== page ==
On our final expedition, we made our way from Palugo, through the wet páramo of the eastern Andes on the edge of the Amazon basin. We made it all the way to the glacier of the inactive volcano, Antisana. From there we left in two groups on solos, navigating the tricky maze of the páramo on our own. This post will consist of tips and tricks and a couple stories from our last expedition together.

Goals in sight
Cowboy encounters

Charly and Hannah in the paja 
The crew

Top 10 Tips for Hiking in the Páramo
1.   When taking a short break, it may be wise to resist sitting down in the paja. It might be more comfortable than a bed, and could make you never want to stand up again.

2.    Don’t be fooled by the vegetation. Underneath there may be a mud pit that when stepped in goes up to your thighs.

3.    Although you may think it’s a good idea to bring sneakers for comfort, don’t. Rain boots—no matter how clunky—are the way to go. Even if they make you twist an ankle.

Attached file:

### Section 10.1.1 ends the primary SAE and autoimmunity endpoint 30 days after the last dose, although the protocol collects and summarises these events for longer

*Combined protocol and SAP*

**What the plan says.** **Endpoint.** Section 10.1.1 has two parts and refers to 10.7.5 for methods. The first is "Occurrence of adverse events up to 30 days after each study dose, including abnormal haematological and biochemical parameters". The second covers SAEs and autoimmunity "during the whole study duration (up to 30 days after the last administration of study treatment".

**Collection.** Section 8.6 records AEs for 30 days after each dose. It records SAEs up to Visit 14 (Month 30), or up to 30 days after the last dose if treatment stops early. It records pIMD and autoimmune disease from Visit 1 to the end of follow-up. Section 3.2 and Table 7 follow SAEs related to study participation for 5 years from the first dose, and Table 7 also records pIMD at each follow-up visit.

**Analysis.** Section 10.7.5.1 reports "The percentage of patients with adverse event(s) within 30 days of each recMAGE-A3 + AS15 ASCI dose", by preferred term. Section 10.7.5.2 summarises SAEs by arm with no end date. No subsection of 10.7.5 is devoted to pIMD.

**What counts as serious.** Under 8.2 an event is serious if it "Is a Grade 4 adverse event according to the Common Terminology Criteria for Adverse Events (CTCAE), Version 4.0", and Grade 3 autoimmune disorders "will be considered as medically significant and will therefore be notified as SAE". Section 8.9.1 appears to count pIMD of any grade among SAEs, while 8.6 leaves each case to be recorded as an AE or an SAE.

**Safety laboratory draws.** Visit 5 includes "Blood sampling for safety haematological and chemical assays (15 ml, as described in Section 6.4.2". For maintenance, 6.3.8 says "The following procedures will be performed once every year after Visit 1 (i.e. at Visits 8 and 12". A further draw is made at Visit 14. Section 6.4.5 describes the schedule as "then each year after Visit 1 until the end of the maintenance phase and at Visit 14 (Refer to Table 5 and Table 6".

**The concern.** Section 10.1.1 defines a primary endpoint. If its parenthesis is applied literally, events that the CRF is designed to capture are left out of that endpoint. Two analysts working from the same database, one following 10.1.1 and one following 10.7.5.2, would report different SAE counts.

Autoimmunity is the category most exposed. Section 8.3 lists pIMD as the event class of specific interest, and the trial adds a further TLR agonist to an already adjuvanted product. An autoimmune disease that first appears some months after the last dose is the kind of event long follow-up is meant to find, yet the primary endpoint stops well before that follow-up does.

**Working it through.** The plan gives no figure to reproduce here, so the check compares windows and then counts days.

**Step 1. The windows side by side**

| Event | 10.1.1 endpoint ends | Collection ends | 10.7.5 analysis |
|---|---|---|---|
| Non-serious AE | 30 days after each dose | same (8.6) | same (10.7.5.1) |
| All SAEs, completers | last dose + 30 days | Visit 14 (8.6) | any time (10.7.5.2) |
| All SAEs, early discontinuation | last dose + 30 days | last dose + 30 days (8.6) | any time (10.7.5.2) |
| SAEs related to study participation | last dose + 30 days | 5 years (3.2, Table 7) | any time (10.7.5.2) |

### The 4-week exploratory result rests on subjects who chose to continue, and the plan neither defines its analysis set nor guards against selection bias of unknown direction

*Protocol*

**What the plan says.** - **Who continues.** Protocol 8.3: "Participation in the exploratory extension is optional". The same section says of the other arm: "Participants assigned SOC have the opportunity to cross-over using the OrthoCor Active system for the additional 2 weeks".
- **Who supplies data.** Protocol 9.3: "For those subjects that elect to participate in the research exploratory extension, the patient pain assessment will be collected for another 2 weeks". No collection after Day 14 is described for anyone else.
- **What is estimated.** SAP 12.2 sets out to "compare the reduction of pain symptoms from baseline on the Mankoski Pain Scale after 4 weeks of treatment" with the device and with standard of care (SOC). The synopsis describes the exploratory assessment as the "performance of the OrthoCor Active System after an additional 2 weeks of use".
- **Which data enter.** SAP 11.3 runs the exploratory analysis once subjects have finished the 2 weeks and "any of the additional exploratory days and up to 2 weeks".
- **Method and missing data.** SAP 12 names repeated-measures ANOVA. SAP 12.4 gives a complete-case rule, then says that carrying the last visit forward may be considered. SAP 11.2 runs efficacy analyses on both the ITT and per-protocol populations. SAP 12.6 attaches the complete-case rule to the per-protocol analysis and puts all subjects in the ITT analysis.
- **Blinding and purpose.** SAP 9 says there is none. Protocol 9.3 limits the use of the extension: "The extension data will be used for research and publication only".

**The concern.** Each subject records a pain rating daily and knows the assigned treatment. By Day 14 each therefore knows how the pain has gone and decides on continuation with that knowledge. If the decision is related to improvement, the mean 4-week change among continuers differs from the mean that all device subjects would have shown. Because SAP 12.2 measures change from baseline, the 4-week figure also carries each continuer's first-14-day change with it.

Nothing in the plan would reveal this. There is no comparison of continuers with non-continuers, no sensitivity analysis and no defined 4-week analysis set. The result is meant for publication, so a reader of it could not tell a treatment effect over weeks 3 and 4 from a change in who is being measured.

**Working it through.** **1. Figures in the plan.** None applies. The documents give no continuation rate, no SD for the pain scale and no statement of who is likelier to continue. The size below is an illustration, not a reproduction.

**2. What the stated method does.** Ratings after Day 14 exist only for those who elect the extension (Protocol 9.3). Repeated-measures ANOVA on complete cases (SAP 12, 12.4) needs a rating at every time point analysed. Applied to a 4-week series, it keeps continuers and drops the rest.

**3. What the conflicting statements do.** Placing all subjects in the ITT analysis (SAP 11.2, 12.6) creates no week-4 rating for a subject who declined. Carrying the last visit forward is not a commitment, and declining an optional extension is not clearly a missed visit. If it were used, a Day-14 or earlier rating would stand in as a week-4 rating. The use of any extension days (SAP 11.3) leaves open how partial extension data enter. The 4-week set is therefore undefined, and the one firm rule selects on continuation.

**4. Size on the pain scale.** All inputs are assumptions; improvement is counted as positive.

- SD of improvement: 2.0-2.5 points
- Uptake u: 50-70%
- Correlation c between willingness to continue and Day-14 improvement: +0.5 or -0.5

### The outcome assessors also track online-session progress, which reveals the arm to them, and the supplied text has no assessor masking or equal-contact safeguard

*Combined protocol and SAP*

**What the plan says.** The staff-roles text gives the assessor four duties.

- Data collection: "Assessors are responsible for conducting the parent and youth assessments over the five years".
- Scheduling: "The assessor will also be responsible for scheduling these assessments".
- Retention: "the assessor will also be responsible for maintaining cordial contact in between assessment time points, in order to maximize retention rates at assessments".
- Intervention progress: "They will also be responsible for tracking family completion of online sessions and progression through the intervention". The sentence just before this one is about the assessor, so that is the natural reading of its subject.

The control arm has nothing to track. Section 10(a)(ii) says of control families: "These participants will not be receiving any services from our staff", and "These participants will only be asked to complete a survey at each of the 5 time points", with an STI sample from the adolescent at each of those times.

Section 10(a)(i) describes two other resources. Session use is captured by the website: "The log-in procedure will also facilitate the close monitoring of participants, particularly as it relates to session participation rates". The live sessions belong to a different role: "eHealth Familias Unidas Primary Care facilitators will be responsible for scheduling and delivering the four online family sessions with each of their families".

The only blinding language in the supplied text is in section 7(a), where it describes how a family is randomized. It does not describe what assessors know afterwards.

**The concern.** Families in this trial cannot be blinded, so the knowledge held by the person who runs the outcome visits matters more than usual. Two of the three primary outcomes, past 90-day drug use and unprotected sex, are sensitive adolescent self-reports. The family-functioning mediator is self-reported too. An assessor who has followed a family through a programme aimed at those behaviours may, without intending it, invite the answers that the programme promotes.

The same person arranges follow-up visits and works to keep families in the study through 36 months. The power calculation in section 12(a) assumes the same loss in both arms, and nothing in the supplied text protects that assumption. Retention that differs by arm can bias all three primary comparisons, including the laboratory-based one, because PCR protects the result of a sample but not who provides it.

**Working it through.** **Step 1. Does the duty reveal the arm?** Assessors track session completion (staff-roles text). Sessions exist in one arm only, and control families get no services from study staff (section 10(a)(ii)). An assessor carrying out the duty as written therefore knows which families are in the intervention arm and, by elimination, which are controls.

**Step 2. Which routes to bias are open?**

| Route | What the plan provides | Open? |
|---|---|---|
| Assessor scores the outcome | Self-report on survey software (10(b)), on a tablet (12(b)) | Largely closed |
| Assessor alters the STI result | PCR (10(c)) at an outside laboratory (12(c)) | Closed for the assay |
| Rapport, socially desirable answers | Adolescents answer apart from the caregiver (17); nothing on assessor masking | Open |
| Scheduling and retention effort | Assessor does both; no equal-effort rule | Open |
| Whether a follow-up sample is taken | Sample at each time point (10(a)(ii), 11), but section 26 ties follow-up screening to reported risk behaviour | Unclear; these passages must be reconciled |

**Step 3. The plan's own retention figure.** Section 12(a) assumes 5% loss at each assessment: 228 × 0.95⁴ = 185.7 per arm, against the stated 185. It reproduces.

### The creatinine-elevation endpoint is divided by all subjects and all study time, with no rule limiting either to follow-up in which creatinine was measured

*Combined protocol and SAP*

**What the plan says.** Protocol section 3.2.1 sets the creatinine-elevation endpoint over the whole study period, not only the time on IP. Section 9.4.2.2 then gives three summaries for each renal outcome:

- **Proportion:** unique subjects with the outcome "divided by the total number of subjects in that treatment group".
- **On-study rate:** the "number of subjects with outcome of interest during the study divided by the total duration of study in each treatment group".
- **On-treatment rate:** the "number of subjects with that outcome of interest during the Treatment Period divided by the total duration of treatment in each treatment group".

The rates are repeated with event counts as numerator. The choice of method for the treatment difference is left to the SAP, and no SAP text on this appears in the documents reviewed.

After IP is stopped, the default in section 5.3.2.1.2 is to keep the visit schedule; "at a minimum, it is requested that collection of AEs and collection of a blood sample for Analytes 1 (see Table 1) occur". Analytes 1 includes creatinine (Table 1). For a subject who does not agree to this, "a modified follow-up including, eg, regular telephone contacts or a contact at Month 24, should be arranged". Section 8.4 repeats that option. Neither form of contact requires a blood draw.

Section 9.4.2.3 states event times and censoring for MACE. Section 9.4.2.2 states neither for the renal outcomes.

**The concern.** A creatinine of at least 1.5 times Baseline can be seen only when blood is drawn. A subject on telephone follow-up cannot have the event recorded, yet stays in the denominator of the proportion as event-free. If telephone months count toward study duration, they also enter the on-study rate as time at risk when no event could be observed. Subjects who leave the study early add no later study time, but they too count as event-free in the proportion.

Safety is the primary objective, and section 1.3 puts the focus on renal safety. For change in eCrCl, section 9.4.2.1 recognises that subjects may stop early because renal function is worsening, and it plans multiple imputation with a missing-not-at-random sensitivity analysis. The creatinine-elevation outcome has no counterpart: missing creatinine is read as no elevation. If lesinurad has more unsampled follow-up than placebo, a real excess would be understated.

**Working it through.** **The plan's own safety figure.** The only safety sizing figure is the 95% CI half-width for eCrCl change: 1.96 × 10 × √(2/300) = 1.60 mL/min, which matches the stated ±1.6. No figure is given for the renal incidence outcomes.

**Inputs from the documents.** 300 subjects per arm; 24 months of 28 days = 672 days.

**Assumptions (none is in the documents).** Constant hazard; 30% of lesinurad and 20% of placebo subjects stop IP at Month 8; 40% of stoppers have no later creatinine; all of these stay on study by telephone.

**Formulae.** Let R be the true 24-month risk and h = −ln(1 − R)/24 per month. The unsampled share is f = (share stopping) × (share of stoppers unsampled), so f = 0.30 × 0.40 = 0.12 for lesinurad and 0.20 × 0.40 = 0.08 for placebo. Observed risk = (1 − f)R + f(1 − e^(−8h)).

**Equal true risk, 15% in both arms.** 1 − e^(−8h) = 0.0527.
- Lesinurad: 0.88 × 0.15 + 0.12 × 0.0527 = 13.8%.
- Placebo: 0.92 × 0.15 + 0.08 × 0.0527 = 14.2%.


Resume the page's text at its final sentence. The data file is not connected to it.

4.    When resting, don’t be still too long, for the Condors (massive birds of prey that are three meters in wing-span), may mistake you for a dead animal.

5.    Always, always, set up your tent on high ground, for a storm may come in the night, and you could wake up in a puddle.

6.     If you get cold, move. It’s never a good idea to plunk yourself down wearing wet clothes in below freezing weather and wait for a rescue that’s not coming.

7.    Get creative with the tarp setup. It’s worth having a communal dry place for cooking and eating, no matter how low the tarp is—sometimes creating a little bit of pressure on your now wet head. Use trekking poles, or any branches you can find (good luck with that).